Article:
How to mix lightning storms, tents, and crowds together safely
It’s a title Johannesburg has bestowed upon itself: the Lightning Capital of the World. With numerous incidents occurring every year, MPR knows all the tricks of the trade to avoid getting electrocuted. Expert in marquee positioning and setup Derek de Jongh has been CEO of MPR for 40 years, and has the following advice to give:
“Since day one on the job, safety has always come first. We’ve always proudly maintained the balancing act of ensuring the safety of the set-up staff and guests, while making sure the structure is solid and safe without being a lightning danger. After all one flaw could spell the end of the business or worse – a person’s life.
During the summer months on the Highveld it’s impossible to ignore the fact that lightning is a major concern. It’s a problem we’ve been navigating for 40 years at MPR. Over the decades, we’ve learnt a few tricks of the trade by being on site – and via research (internet).
The first thing we’re always aware of is to choose the location of the tent carefully. While most would be concerned that the tent itself is a lightning magnet with its metal poles, it is simply not true. Height is actually the major factor when it comes to direct lightning strikes. This means we avoid setting up tents in middle of large, wide open spaces (where our tent would be the tallest object) during the summer months.
While it may seem contradictory to say the following, especially in regards to avoiding wide open spaces, we also make sure that the structure isn’t close to tall objects like a large tree. Lightning strikes can cause damage a number of ways – one such is side flashes. A side flash is where the current jumps from a poor conducting object to a person. Wood is a poor conductor compared to a human, so when a tree is struck by lightning the current jumps from the trunk into you (you have more water in you than a tree and water conducts electricity really well). Also trees can explode when directly hit by lightening, which could pose a danger to nearby people.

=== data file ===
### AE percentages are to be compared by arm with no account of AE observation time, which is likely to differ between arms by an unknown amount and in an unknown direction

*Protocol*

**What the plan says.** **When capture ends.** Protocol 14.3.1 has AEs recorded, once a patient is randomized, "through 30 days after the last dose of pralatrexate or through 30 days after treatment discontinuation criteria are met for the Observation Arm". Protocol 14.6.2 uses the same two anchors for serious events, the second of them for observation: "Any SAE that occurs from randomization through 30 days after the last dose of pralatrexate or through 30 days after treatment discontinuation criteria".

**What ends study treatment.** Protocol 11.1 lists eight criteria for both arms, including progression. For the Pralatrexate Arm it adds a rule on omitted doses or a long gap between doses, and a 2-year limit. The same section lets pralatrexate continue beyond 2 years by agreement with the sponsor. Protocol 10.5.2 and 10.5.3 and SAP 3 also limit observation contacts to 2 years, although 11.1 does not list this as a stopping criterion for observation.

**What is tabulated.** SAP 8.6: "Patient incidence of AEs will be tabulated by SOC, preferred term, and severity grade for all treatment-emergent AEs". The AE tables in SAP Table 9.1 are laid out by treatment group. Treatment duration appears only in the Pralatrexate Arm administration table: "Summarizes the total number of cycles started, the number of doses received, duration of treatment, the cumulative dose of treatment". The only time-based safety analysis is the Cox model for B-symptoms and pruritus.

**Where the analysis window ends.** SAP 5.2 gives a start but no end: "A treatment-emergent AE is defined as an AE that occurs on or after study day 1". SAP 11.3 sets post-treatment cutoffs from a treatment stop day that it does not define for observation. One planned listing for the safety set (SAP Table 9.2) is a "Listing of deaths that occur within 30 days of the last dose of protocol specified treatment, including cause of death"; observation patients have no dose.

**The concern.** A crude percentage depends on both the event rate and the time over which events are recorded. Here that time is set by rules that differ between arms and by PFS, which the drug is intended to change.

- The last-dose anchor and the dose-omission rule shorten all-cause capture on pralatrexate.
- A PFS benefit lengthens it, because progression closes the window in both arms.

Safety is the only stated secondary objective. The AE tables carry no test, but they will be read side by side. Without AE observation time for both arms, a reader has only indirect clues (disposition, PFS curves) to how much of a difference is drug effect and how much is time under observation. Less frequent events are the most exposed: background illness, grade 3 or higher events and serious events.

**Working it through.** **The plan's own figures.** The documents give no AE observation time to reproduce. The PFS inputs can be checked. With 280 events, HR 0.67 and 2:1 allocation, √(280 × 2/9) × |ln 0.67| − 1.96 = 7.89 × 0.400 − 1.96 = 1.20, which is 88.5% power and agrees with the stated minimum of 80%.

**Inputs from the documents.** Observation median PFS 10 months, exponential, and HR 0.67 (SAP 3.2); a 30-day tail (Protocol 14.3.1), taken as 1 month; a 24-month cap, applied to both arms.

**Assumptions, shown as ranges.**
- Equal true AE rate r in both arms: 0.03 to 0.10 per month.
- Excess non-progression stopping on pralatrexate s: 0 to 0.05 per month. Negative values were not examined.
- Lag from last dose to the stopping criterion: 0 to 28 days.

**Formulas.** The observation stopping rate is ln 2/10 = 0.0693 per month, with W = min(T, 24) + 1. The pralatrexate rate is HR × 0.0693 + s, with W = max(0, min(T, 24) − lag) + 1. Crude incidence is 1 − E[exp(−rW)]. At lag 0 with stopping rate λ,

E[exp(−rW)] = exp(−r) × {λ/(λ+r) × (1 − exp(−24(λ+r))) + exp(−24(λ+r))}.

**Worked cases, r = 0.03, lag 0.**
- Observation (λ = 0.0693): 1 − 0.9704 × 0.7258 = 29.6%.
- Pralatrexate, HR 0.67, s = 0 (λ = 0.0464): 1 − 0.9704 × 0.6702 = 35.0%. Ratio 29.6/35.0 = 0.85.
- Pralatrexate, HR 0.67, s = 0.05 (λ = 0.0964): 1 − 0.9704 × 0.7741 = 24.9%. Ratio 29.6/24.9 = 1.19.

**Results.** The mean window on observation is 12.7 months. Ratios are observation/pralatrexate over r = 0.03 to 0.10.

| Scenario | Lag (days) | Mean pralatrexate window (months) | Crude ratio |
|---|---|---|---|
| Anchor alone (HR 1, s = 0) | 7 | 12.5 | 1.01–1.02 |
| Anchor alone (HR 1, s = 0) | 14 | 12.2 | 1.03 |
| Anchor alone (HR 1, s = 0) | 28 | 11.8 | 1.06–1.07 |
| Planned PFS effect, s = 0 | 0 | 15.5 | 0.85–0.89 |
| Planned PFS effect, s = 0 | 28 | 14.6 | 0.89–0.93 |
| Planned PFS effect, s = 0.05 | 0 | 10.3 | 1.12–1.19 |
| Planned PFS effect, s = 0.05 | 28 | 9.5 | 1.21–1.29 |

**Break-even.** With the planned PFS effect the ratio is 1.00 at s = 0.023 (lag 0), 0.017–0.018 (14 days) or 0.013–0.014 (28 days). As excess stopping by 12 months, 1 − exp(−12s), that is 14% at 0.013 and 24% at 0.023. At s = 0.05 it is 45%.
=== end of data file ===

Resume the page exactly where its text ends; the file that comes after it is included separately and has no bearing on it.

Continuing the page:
The purpose of lightning rods is also commonly misunderstood. It’s role is to direct current safely into the ground, not necessarily to attract lightning from other objects. So, in the unlikely event that our structures are struck by lightning, the main poles in our tents are designed with this purpose in mind. Electricity will naturally find the easiest path, and in the case of watery humans versus metal poles conductors – poles win. Which is great news for our guests. We also ensure in high risk venues that we install rubber mats so the charge does spread along the ground.
A lightning storm is always exciting to watch but it is a dangerous event. When large storms do occur we direct our guests to the centre of the structure to minimise unfortunate accidents.
Safety always comes first, no matter the event. After all, no one likes an unexpected shock during a party.